They paid the ultimate price for responding to the aid of their fellow officers. Constables James Magee, Kevin Gorman, Declan Greene and Kenny Irvine lost their lives answering the call of duty one dark, damp November night six years ago.
They were much-loved fathers, brothers, sons, husbands and partners who died in truly horrific circumstances that still leaves their families and fellow officers traumatised today.
To their colleagues, they were men to be trusted and relied upon in times of need.
The constables were based in Kilkeel, south Down, and worked between Warrenpoint and Rostrevor.
It was an "ordinary, busy night" on November 23, 2008. They attended a domestic violence incident - something driver James Magee volunteered to handle - provided cover for a house search and attended a house party that threatened to get out of hand.
Bottles were thrown at their vehicle and they had to maintain a discreet presence in case the people they were protecting turned on them.
It was so busy that they were asked to work beyond their shift. Being the dedicated "fine officers" they were said to have been, they easily agreed.
They were the first unit to respond to a call for emergency assistance that night. Three of their colleagues, two female and one male officer, were struggling arresting a man amid a drunken crowd who were beginning to turn nasty.
The officers left Warrenpoint to travel along the shore road to Rostrevor to assist. It was a road that all of them had travelled many times before while doing their duty.
But that night was to be their last trip.
Somehow, just after 4am, the rear wheels of their armoured Mitsubishi Shogun lost control as they rounded a sharp right-hand bend.
The vehicle swung out 180 degrees, sliding over the road, its rear crashing into the low wall of Moygannon bridge, crushing the fuel tank and setting off a series of deadly incidences.
An intense fire was ignited at the back of the car, cutting off a possible escape route for the young men. Within minutes, the interior was filled with fumes, with flames of five to six metres high raging out of control.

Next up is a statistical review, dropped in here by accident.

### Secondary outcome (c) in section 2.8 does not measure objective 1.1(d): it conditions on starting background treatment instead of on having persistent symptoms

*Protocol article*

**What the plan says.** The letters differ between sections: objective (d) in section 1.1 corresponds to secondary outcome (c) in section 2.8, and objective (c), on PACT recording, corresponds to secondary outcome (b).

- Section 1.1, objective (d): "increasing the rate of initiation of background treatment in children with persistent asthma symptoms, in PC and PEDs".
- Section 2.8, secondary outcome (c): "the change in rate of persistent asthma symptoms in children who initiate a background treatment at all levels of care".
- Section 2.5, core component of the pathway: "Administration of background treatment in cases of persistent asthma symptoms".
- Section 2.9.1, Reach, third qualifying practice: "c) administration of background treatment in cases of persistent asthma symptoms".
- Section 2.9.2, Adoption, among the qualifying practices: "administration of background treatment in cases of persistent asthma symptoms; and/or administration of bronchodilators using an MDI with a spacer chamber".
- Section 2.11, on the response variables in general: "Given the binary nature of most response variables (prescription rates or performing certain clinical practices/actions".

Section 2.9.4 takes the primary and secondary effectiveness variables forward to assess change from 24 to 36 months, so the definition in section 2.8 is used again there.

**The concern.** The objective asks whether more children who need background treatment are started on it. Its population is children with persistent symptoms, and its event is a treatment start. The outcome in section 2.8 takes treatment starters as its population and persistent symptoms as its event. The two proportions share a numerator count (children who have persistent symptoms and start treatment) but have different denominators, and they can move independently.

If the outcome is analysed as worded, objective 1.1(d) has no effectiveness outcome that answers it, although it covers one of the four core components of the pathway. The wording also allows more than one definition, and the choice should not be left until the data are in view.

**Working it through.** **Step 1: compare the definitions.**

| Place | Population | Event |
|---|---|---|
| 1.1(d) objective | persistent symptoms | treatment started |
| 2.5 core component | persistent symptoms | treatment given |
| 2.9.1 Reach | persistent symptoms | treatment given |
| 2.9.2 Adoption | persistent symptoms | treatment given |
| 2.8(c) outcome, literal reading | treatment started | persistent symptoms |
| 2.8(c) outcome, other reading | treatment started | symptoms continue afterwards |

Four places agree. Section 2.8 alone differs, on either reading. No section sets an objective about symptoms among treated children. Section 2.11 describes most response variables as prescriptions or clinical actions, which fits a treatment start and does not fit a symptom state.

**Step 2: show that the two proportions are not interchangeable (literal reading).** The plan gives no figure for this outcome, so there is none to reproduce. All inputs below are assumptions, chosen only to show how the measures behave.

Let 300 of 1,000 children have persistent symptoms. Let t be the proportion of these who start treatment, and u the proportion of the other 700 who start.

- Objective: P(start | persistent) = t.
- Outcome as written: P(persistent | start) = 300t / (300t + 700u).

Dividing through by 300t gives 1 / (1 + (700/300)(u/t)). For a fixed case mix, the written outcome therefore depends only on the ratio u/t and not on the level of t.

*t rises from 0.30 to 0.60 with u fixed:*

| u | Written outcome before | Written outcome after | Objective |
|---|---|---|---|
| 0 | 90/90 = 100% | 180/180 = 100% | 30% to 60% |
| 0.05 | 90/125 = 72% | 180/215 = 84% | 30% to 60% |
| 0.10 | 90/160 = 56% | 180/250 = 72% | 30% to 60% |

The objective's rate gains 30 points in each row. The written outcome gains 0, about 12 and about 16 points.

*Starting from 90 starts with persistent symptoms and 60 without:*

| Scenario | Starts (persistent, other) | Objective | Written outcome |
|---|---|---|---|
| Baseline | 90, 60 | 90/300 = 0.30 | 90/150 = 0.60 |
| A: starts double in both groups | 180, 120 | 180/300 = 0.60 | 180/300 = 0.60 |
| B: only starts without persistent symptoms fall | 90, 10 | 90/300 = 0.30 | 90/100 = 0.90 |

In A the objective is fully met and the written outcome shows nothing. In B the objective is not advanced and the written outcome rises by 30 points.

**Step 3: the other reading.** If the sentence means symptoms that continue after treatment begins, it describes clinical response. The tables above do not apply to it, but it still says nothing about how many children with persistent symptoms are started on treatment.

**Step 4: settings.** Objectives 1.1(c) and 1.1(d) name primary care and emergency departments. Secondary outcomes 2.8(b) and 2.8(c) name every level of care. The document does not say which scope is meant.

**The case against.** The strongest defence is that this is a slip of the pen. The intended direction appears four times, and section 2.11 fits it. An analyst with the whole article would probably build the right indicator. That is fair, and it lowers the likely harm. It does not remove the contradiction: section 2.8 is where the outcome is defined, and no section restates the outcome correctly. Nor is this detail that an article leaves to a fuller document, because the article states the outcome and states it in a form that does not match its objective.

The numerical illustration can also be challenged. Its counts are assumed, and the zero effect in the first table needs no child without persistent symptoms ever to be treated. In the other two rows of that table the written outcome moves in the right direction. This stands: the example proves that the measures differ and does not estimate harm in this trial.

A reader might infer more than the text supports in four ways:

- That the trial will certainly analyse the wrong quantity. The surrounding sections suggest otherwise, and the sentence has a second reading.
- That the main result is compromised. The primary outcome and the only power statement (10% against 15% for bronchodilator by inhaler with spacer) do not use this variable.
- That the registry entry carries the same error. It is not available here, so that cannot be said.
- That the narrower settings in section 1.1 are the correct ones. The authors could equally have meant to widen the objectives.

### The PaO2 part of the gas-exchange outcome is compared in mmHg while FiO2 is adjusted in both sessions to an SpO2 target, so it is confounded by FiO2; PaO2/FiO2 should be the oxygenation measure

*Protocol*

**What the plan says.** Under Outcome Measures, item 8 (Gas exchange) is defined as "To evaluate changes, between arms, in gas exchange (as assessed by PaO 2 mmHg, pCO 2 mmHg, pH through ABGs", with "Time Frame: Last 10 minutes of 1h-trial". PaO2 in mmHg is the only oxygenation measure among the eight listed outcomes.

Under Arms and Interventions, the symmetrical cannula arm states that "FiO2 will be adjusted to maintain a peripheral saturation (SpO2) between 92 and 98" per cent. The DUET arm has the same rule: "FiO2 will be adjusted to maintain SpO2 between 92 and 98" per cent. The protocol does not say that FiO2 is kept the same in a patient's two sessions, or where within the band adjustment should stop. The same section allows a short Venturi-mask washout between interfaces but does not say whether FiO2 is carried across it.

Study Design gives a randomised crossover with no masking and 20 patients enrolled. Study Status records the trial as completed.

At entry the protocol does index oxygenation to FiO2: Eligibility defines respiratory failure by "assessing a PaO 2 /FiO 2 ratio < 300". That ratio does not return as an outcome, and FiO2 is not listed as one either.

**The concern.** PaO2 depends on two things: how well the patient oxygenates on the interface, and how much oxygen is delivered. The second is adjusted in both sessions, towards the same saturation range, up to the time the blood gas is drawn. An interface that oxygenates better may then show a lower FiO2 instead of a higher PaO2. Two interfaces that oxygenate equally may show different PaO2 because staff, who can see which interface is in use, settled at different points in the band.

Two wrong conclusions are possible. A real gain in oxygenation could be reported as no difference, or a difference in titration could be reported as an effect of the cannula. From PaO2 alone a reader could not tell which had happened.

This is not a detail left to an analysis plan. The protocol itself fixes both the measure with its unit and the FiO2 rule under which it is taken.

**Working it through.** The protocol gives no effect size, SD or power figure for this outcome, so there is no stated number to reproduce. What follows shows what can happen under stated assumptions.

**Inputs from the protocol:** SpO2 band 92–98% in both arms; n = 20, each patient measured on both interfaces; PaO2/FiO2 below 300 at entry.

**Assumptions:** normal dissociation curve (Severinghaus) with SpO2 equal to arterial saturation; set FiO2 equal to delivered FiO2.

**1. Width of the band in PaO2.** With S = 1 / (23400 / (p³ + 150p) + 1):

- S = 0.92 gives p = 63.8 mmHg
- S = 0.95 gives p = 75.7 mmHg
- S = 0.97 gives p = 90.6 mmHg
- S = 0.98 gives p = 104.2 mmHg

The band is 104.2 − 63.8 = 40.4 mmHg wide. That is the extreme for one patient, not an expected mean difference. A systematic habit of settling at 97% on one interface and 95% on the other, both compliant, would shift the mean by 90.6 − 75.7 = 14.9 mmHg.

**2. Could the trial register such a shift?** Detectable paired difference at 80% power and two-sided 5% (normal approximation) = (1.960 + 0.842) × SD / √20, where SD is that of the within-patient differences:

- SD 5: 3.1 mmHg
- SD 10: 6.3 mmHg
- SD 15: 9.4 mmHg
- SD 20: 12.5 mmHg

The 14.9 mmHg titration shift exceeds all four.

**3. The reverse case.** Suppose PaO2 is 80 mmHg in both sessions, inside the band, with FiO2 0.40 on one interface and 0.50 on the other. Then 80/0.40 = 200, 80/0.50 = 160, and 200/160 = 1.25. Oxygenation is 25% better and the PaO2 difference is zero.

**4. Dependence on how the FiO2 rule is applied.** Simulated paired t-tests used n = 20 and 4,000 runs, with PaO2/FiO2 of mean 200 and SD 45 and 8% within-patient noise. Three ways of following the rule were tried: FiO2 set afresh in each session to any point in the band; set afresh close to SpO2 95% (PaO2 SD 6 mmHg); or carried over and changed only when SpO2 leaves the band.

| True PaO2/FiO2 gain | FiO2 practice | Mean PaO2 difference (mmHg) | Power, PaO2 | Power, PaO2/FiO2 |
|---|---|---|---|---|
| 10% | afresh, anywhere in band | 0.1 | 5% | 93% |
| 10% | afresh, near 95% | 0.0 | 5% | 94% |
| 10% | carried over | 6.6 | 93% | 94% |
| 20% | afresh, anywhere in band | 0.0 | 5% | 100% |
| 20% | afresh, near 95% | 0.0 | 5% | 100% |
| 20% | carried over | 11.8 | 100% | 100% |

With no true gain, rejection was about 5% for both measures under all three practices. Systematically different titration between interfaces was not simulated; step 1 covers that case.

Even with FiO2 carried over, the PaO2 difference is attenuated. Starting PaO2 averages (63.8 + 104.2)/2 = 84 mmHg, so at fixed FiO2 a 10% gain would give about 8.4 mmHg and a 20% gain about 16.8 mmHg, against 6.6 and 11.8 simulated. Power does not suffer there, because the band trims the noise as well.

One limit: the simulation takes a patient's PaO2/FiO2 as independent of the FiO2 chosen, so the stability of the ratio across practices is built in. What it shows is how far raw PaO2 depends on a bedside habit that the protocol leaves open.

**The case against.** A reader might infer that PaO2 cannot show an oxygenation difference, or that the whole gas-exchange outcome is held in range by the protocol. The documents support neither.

The crash had also jammed the doors - there was no means of escape as the vehicle's escape hatch could not be used due to the fire.
Despite frantic, desperate attempts by officers to break in, nothing could be done to save them.
As one eye-witness told the inquest, "They couldn't get out, and we couldn't get in".
The nine-day inquest examined several contentious issues regarding what happened that night. No witness saw how the crash happened so the police investigation and the inquest looked at the speed of the vehicle, the road conditions, fitting of tyres, the adequacy of driver training, the overloading of the vehicle and the suitability to carry out emergency response calls at speed.
The jury accepted that the driver was travelling within the vehicle's restricted 60mph speed limit when it cornered that last bend.
Nationally-acclaimed collision experts and forensic scientists concluded that something had triggered the rear wheels to lose control.
Either they lost friction as they went over a metal inspection cover in the road or the driver had to steer harder or brake for some reason.
It heard how the PSNI had a force order to instruct that their armoured Shogun should not be used for response purposes, because the high centre of gravity of it - like other 4x4 cars - made it more unstable if driven at speed. The PSNI had decided to armour some 300 vehicles post-purchase when it introduced them to the fleet in 2000-1.
Although testing of the vehicles was done after this, the inquest heard that there was no audit trail to prove this.
One officer gave evidence of not feeling confident with the vehicle's cornering, of how it "moved like a boat and would bolt over the road".
After an accident in Co Tyrone in 2006 when one rolled over, a police sergeant wrote to superiors to say that they "handled abysmally".
Other PSNI officers and officials testified of the vehicle's excellent safety records; how experts at the Motor Institute Research Association after the accident had found that the weight of the armouring had improved stability.
But that night, along with the four men and their heavy control packs, the vehicle was over-weighted.
With an on-going high-level security alert in force in 2008, the officers required the added protection of travelling in armoured vehicles.
Their colleagues still do today.